Light during incubation and noise around hatching affect cognitive bias in laying hens

T.B. Rodenburg, N.J.T. Scholten, E.N. de Haas

Research output: Chapter in Book/Report/Conference proceedingAbstract


Incubation and hatching conditions can influence development of laying hens. In commercial conditions, chicks are incubated in the dark and hatch in a noisy environment. This may affect their behavioural and cognitive development in a negative way and may have lasting effects on their assessment of ambiguous stimuli in a cognitive bias test. The aim of this study was to investigate the effects of light during incubation and noise around hatching on cognitive bias in adult laying hens. To meet that aim, eggs were incubated and hatched according to four different treatments in a 2×2 cross design: during the first 16 days of incubation, they would either be incubated in the dark or in a 12L:12D light schedule. From 17 to 21 days of age, half of the eggs from each light treatment would either be incubated in a noisy environment (playback commercial incubator noise; 90 dB) or a quiet environment (60-70 dB). Birds were kept in groups of maximum 10 birds in floor pens separated per treatment from 0 to 35 weeks of age (seven groups per treatment). At 35 weeks of age, 32 hens (eight per treatment) were trained for a cognitive bias test, where they had to learn that one side of the test arena was rewarded (mixed grains and mealworms) and the other side was not (smell of feed only). The rewarded side was varied according to a balanced design. The experimenter was blind to birds’ treatments. When a bird had learned the task, she was tested with ambiguous cues, where the feeder would be placed in the centre (50%), nearer the unrewarded side (25%) or nearer the rewarded side (75%). This was done by subjecting each hen to 12 trials, where two rewarded (R) trials and one unrewarded (U) trial (order RRU or RUR, balanced design) were followed by one of the ambiguous trials. For all hens, the first ambiguous trial was the 50% trial, followed by the 25% trial and the 75% trial. Latency to approach the feeder was analysed using a mixed model with treatment, trial order and type of cue as fixed factors (including all interactions) and pen nested within treatment as random factor. Over all treatments, birds had a shorter latency to reach the feeder with the rewarded cue compared to all other cues, and with the 50% and 75% compared to the unrewarded and 25% cue as expected (F4,360=211.4; P<0.001). There was a significant interaction between treatment and type of cue (F12,360=2.11; P<0.05). Birds from the light and noise treatment were slower than birds from the other groups in the ambiguous 50% trial (F1,360=3.49; P<0.05), which is interpreted as a more pessimistic response to the ambiguous cue. The light treatment during incubation may have resulted in a faster embryo development. This may in turn have resulted in chicks that were more sensitive to the noise treatment that was applied around hatching. In conclusion, incubation and hatching conditions in laying hens can affect cognitive bias in laying hens. Creating more quiet incubators and could have positive effects on laying hen welfare.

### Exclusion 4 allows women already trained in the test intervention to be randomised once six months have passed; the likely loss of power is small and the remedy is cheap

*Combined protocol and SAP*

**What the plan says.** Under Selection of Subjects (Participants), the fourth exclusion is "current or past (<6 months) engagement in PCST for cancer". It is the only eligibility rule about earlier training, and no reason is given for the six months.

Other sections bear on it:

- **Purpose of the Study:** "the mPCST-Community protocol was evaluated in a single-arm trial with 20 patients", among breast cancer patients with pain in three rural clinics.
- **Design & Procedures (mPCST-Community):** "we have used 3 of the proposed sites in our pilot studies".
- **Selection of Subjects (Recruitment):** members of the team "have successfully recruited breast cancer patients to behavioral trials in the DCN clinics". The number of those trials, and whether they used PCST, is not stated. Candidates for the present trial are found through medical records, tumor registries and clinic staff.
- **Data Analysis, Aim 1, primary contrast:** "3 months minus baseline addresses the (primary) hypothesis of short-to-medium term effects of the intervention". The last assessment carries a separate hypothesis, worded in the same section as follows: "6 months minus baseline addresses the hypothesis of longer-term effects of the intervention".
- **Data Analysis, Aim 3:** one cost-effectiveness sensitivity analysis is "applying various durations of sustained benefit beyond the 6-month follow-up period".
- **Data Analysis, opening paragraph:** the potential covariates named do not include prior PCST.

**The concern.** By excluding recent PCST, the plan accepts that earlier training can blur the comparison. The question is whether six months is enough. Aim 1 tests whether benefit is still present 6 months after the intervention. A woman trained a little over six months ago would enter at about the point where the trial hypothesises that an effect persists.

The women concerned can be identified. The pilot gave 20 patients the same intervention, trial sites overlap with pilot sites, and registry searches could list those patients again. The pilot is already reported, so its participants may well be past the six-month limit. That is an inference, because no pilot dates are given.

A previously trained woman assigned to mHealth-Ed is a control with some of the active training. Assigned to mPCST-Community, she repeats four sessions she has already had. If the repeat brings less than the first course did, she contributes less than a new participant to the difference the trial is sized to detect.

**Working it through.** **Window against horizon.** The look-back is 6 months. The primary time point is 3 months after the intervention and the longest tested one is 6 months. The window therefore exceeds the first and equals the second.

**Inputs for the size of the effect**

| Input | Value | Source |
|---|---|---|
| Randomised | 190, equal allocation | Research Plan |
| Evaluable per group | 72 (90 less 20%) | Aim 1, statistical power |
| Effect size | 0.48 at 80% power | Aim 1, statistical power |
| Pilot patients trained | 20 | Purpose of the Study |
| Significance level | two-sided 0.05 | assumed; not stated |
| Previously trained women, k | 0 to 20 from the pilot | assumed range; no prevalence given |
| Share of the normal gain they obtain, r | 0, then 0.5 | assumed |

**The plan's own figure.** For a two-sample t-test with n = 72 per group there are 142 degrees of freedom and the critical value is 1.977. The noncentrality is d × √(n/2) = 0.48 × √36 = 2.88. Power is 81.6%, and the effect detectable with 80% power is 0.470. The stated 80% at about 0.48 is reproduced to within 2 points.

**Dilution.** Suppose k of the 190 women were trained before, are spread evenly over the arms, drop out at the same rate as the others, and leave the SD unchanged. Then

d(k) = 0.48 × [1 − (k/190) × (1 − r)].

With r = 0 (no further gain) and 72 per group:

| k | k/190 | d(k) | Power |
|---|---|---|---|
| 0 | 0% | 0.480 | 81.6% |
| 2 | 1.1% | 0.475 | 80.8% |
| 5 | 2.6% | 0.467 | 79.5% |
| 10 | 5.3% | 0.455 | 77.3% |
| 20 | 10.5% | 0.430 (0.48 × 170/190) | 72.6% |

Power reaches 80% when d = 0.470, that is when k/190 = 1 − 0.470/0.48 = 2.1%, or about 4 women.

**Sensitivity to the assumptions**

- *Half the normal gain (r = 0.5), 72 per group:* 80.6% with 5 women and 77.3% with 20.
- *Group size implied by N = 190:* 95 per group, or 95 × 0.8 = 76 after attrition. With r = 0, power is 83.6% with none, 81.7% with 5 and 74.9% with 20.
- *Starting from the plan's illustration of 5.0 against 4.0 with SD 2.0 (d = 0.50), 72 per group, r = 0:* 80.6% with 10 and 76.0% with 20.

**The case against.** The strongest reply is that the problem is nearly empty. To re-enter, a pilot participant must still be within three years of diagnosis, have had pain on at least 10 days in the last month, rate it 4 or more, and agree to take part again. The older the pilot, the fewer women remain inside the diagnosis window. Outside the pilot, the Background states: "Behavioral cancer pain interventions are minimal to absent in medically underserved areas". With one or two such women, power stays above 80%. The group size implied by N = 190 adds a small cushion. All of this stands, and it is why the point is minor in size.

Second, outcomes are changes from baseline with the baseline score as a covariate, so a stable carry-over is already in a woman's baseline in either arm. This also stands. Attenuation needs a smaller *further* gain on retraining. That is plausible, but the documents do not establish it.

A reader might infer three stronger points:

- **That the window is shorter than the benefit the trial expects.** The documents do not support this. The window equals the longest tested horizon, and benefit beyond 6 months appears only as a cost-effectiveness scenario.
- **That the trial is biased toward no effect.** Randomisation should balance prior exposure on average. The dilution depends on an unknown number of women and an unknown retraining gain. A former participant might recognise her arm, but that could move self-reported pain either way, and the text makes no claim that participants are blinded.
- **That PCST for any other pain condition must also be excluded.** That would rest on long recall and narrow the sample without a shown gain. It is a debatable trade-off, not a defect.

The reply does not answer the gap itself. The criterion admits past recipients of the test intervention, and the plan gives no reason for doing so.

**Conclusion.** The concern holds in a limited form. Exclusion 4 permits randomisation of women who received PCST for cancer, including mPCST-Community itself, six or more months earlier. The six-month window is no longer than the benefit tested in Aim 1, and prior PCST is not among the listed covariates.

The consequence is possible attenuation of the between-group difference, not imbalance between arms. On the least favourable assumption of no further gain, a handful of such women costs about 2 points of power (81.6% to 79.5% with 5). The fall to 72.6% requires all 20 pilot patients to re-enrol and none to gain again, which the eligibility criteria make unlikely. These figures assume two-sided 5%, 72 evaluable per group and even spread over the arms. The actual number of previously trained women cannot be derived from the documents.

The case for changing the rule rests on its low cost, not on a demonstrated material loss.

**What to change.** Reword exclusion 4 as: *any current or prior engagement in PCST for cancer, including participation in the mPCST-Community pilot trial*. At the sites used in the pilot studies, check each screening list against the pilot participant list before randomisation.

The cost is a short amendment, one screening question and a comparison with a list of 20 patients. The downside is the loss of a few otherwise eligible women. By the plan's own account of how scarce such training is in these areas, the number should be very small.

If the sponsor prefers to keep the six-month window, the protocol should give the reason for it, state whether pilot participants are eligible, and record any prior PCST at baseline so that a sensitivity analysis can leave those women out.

Original languageEnglish
Title of host publicationProceedings of the 51st Congress of the International Society for Applied Ethology (ISAE), 7-10 August 2017, Aarhus, Denmark
Subtitle of host publicationUnderstanding animal behaviour
EditorsMargit Bak Jensen, Mette S. Herskin, Jens Malmkvist
Place of PublicationWageningen
PublisherWageningen Academic Publishers
ISBN (Electronic)9789086868582
ISBN (Print)9789086863112
Publication statusPublished - 2017
Event51st Congress of the International Society for Applied Ethology (ISAE): Understanding animal behavour - Aarhus, Denmark
Duration: 7 Aug 201710 Aug 2017


Conference51st Congress of the International Society for Applied Ethology (ISAE)

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